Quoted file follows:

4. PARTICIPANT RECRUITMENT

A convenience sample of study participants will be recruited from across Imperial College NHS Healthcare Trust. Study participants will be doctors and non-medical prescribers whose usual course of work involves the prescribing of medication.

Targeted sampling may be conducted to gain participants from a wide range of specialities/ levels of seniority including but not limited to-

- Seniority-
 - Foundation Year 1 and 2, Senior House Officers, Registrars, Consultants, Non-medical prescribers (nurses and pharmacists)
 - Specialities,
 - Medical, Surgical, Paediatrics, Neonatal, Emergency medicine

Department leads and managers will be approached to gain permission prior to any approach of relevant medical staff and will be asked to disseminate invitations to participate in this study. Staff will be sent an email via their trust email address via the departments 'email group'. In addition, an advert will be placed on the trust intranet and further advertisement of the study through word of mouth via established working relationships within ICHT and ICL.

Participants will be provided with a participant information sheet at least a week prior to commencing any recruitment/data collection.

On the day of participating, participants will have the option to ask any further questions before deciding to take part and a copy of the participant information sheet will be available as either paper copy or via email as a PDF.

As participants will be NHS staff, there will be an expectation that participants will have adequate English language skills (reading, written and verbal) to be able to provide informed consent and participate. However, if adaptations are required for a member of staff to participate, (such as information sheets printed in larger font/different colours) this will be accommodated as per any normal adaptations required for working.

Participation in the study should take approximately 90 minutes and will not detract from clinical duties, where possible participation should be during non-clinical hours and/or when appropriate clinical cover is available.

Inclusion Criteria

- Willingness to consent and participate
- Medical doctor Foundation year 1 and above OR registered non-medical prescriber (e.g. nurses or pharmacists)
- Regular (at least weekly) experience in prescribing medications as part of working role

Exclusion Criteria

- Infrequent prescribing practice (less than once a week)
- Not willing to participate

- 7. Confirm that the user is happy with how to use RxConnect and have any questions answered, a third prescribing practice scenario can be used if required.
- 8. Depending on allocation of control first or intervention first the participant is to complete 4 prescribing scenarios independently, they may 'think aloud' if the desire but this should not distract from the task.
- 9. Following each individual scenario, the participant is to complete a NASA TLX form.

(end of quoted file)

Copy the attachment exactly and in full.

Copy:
4. PARTICIPANT RECRUITMENT

A convenience sample of study participants will be recruited from across Imperial College NHS Healthcare Trust. Study participants will be doctors and non-medical prescribers whose usual course of work involves the prescribing of medication.

Targeted sampling may be conducted to gain participants from a wide range of specialities/ levels of seniority including but not limited to-

- Seniority-
 - Foundation Year 1 and 2, Senior House Officers, Registrars, Consultants, Non-medical prescribers (nurses and pharmacists)
 - Specialities,
 - Medical, Surgical, Paediatrics, Neonatal, Emergency medicine

Department leads and managers will be approached to gain permission prior to any approach of relevant medical staff and will be asked to disseminate invitations to participate in this study. Staff will be sent an email via their trust email address via the departments 'email group'. In addition, an advert will be placed on the trust intranet and further advertisement of the study through word of mouth via established working relationships within ICHT and ICL.

Participants will be provided with a participant information sheet at least a week prior to commencing any recruitment/data collection.

On the day of participating, participants will have the option to ask any further questions before deciding to take part and a copy of the participant information sheet will be available as either paper copy or via email as a PDF.

As participants will be NHS staff, there will be an expectation that participants will have adequate English language skills (reading, written and verbal) to be able to provide informed consent and participate. However, if adaptations are required for a member of staff to participate, (such as information sheets printed in larger font/different colours) this will be accommodated as per any normal adaptations required for working.

Participation in the study should take approximately 90 minutes and will not detract from clinical duties, where possible participation should be during non-clinical hours and/or when appropriate clinical cover is available.

Inclusion Criteria

- Willingness to consent and participate
- Medical doctor Foundation year 1 and above OR registered non-medical prescriber (e.g. nurses or pharmacists)
- Regular (at least weekly) experience in prescribing medications as part of working role

Exclusion Criteria

- Infrequent prescribing practice (less than once a week)
- Not willing to participate

- 7. Confirm that the user is happy with how to use RxConnect and have any questions answered, a third prescribing practice scenario can be used if required.
- 8. Depending on allocation of control first or intervention first the participant is to complete 4 prescribing scenarios independently, they may 'think aloud' if the desire but this should not distract from the task.
- 9. Following each individual scenario, the participant is to complete a NASA TLX form.